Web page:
VINE VOICEon 20 October 2009
Laura Santtini is not a chef. Her publisher describes her as a writer who cooks, but do not let that put you off since her gastronomic pedigree is first class. She learned Italian cuisine from her Venetian Italian grandmother and her parents who ran the Santini Italian restaurant in high society Belgravia in London. Laura is half Italian, a quarter Persian, part Anglo-Irish with a pinch of Sephardic Jew, and both her writing style and her culinary appetite reflects most of those subtle influences. She writes well, always lucidly, insightful, highly practical, enthusiastic, with traces of humour. Her grandmother traditionally may have had to begin cooking preparations before 6 am in the morning in order to meet the high expectations of her menfolk for lunch, but Laura demystifies Italian cuisine sufficiently to achieve the same result within a fraction of that time, and so the "Easy" part of the book title is well justified. The "Tasty" epithet is accomplished by her use of what she calls "flavour bombs", transforming simple dishes into unforgettable experiences. Her main flavour bombs are fragments of chicken stuck to the bottom of the roasting tray, salty anchovy melted in tomato, creamy combinations of pancetta and Parmesan in a carbonara, and especially umami, the fifth sense of taste, which is neither sweet nor sour, neither salty nor bitter, and is related to the naturally found glutamates, salts of amino glutamic acids bound with proteins, and some ribonucleotides, present in, and exploited by her, in many foods typical of Italian cuisine. Her umami tend to be Parmigiano Reggiano, prosciutto crudo, porcini mushrooms, white truffles, balsamic vinegar, and a carrot-onion-celery soffritto which she makes the base of much of her Italian cookery.
The book begins with a list and brief discussion of the kitchen equipment and utensils found in a typical Italian kitchen, next the foods, ingredients, and seasonings which would be stored in a typical Italian larder, including many familiar sounding names such as spaghetti and polenta, gorgonzola, mascarpone, and mozzarella, pistachios, pesto, olives and passata, as well as the less well known borlotti, fava and cannellini beans; capellini, penne and rigatoni pastas; bresaola and cotechino meats; juniper berries, myrtle and clams in brine, to name just a few. She adds an alchemic larder consisting of hibiscus and jasmine flowers, barberries and sour black cherries, roasted almonds, orange and rose waters, cardamom and Scappi spice mixture and many more. You slowly begin to realize this is a cookery book that is out of the ordinary.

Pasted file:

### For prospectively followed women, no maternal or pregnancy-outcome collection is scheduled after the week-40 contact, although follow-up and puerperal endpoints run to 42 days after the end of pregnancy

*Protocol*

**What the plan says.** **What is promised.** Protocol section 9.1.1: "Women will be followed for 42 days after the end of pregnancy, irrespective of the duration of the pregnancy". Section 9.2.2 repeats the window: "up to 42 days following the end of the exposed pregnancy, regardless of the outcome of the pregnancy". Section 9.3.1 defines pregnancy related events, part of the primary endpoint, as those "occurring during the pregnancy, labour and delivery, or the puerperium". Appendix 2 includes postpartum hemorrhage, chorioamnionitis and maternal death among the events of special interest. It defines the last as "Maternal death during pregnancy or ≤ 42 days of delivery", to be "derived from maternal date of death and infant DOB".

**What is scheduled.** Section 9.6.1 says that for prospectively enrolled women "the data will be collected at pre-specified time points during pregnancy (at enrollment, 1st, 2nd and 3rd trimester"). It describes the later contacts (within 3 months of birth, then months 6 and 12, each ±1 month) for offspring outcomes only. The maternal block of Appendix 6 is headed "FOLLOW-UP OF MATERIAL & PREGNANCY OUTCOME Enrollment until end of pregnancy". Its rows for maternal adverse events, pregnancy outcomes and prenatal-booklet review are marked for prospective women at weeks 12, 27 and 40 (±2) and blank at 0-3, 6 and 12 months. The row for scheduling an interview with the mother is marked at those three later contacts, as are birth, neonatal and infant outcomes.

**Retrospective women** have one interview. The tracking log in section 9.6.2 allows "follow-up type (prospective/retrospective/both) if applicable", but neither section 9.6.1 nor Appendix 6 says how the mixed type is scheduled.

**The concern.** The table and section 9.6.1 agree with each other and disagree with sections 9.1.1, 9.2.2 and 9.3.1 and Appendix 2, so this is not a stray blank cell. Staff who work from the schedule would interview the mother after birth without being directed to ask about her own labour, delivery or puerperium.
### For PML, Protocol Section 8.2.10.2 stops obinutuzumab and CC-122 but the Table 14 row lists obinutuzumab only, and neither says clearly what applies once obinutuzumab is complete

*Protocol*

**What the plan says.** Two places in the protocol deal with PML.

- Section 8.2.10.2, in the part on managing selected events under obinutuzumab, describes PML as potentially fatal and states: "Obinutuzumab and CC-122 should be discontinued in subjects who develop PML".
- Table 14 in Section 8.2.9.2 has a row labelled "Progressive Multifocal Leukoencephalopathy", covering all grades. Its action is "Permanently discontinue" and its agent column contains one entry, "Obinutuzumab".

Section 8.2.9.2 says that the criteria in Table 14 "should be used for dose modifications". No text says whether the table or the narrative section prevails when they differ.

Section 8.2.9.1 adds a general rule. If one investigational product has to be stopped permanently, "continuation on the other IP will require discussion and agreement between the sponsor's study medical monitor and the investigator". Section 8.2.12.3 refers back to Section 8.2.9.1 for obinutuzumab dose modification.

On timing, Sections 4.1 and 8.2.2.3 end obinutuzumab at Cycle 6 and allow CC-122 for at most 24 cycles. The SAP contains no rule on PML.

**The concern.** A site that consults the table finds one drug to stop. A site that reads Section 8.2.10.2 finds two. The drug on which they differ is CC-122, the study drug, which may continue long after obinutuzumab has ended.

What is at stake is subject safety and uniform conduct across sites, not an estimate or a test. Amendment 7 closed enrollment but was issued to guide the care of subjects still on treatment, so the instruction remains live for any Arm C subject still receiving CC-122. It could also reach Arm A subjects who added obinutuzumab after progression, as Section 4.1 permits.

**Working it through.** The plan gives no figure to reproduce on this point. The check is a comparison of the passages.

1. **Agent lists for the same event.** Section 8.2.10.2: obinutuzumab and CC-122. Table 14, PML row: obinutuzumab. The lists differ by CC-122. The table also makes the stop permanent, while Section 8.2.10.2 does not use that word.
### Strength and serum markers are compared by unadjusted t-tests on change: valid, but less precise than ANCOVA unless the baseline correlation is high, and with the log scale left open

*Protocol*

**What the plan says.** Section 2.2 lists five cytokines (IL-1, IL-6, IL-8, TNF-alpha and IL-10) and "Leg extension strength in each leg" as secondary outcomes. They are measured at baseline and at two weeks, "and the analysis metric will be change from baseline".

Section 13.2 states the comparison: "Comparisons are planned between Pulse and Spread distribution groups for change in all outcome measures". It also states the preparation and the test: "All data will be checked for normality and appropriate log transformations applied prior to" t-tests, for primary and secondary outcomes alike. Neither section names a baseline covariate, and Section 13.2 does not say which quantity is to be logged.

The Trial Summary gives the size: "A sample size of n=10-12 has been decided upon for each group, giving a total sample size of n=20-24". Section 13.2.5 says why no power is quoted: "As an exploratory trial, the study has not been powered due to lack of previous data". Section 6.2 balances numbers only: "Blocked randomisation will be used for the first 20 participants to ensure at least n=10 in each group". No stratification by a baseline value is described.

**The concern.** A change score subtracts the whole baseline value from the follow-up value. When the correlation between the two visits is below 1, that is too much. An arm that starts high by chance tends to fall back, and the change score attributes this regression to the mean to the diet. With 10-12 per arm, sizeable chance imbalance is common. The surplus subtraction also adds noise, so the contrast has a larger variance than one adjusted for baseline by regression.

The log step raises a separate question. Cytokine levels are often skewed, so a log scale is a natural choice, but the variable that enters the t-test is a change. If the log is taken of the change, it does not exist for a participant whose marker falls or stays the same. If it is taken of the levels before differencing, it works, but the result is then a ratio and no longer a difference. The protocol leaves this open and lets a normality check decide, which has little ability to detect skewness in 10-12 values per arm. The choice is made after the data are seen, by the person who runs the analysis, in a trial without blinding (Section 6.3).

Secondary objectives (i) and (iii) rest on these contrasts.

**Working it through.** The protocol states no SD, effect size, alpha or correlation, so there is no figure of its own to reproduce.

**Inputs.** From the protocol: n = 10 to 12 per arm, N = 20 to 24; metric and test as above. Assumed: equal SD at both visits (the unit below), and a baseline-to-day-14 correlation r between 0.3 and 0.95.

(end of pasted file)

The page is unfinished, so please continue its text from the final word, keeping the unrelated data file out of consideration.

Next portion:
There are well over 200 recipes, with variations, in the book arranged in sections: creating ones own mayonnaise, pesto, salsa rossa, courgette trifolata, red wine marinades, the aromatic massaging of meats by wet rubbing or dry marinading, parmesan and prosciutto pastes, elixir black chocolate, and elaborate breadcrumb stuffings. The book reveals many of the secrets of her family Italian restaurant including ten antipasti or starters using scallops, mushrooms and asparagus among others. The book then explores the conjuring of carpaccio, ceviche, tartare, and ricotta and the creation of specially flavoured butters. There is a section on Italian soups, the architecture of pasta, tomato sauces, as well as 10 classic pasta sauces. Naturally there is a extensive study of risotto. The art of Italian grilling and poaching is explained with beef, lamb, venison, quail and swordfish examples. More familiar meat dishes include steak, veal and chicken as well as mocha chilli pork spare ribs. Fish recipes include monkfish kebabs, roasted sea bream, and sea bass with grappa. For those with a vegetarian preference there are 10 classic Italian vegetable dishes. Finally there are recipes for 12 quick Italian desserts, including Sophia Loren's Ricotta condita, finishing with a recipe for how to make the classic Venetian cocktail: sgroppino.
Physically the book is high quality, of good size and format, arranged with text on one page and with a full-size photographic illustration on the opposite page. Most of the photographs are of the completed dishes but a few bizarrely illustrate the ingredients instead. Some illustrations seem designed for humour, such as Garibaldi's statue with a busker, and Elvis kissing tenderly and true. The illustrations are not the greatest feature of the book, rather it is the inspired text and the quality of the recipes which achieve that. This is a book that explains the traditions of Italian cookery but daringly takes them to another level by means of the writer's unique creativity and innovation. Absorb the contents of the book and you could well open your own authentic Italian restaurant, or more probably dine and entertain your guests with a sublime Italian diner party.